AN: Because I never could stop thinking about Gale after the books ended. You can count me among the people who feel like he didn't get a real ending. It didn't even have to be a happy ending and considering what happened, I don't think it could have been. I'm considering writing something longer in the future, but for now just getting some oneshots out of my head. Enjoy.

Maybe in five or ten,
yours and mine will meet again-
Straighten this whole thing out.
Maybe then honesty need not be feared,
as a friend or an enemy.
But this is the distance,
and this is my gameface.
-The Fray

You don't think you'll ever lose the person closest to you.

You think moments will last forever, so you forget to cherish them.

I never thought there would come a day when I wouldn't have Katniss Everdeen. It just didn't seem possible: that two people so close could just stop being who they were and start being different people — alone.

I never knew anybody better than I knew her. I never will again. Who would have thought that bringing down the Capitol, the thing I wanted more than anything, would cost me the most important person in my life?

It cost her the most important person in her life, too.

But that's my fault.

I'm walking home from work now. It's been six months since the war and I'm settled in District 2, still taking care of my family the best I can. I have a government job and I can help run things the way they should be run. It's what I've always wanted, except what I really want is her here with me.

I miss her so much it aches.

It's not a dull ache either. I feel the pain everywhere, like someone ripped off a part of me and forgot to mend the wound. I guess that's kind of what happened. Katniss was a lot of things to me, but mostly she was my saving grace.

I can still feel the touch of her hands — hardened from hunting, but somehow still soft. She always smelled faintly of the woods, of green leaves and blackberries. When I kissed her, it was gentle, so unlike the fiery girl I knew so well. Maybe that's because she was always holding back with me in that area of our relationship, but I like to think she was letting herself be vulnerable.

I know she's with Peeta. And that's fine. I want to hate him, but I can't. And hating her is impossible. I always said that she would pick the person she couldn't survive without. I guess that wasn't me. Maybe I knew that all along.

Prim crosses my mind everyday. So do the bombs that killed her. That's my burden to carry; it's loaded with guilt and raw pain. But I don't regret designing those bombs. I was fighting a war; I was trying to keep everyone I loved safe. Even now, I can't let my mind wander to what would've happened to the rebels — to Katniss — if the Capitol would've won.

We had to win. I had to win for me, for my family, for the people of the districts … and for her.

So I don't regret designing the bombs.

But I regret not knowing what they were going to do with them. That's what i can't live with; that's what sends me into a cold sweat every night as Prim's face flickers across my mind. She was so innocent, so young and trusting. She didn't deserve to die. None of those children deserved to die.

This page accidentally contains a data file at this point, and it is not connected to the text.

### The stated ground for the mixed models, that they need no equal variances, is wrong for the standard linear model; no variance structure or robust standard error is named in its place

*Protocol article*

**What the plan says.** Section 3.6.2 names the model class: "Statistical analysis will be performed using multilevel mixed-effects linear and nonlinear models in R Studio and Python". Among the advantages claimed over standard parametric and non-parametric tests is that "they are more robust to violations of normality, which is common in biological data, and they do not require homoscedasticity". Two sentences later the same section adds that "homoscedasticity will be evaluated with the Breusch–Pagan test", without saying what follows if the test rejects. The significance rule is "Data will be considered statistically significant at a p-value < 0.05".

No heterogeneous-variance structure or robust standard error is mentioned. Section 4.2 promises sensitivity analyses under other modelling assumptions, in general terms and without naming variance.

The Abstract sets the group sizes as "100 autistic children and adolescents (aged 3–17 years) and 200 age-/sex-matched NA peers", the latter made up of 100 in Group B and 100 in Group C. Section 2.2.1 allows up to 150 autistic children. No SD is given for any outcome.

And I played a part in it, I know I did, and that's why my best friend will never be able to look at me again.

There isn't much woods around District 2, but that's fine with me. I don't think I could make myself hunt even if there was. I don't have to feed my family anymore, of course, but it's also no longer an escape. It's a trap. Every moment spent in the woods is a reminder of who isn't going to show up to meet me.

It's not just that I was in love with her. I lost my confidant, the one person who could tell what I was thinking without words. We could communicate with just a glance, a look that could say everything from you go left, I'll go right to everything is going to be okay. A look that could say I love you.

Are you still you when the only person who knows you is gone?

I don't feel much like me.

Sometimes, I want to go back to District 12 and see her, but I don't want to cause her any more pain. I don't want to see her grey eyes — the ones that used to light up just for me, just in the woods — look back at me dull and unfeeling or full of hatred. I don't know which would be worse.

I hope she finds happiness. I hope she finds comfort. Even if I can't be the one to make her smile anymore, I hope Peeta is the one who can.

I'm not selfish enough to wish her pain I always wanted her safe and happy and protected. I wanted her family that way, too. But I didn't do my job; I didn't make sure everyone was safe.

My life isn't bad, I know that. It could be so much worse. I remind myself of that every Sunday when my mind unwillingly makes itself believe that I'll be going hunting, that I'll be seeing Katniss. For a moment, my face will relax into a smile. Almost always, I find myself pulling on my boots before I remember.

Sundays used to be my favorite day of the week. Not anymore. Now, I practice weaponry in government facilities. I punch a bag until my hands are bleeding and numb, but even then the pain doesn't go away.

With a sigh and a small shake of my head, I open the door to my new house and sit down on the bed, running a hand lightly over the untouched sheets.

I hardly sleep anymore, because I can't check and make sure Katniss is still there.

I hope she's okay.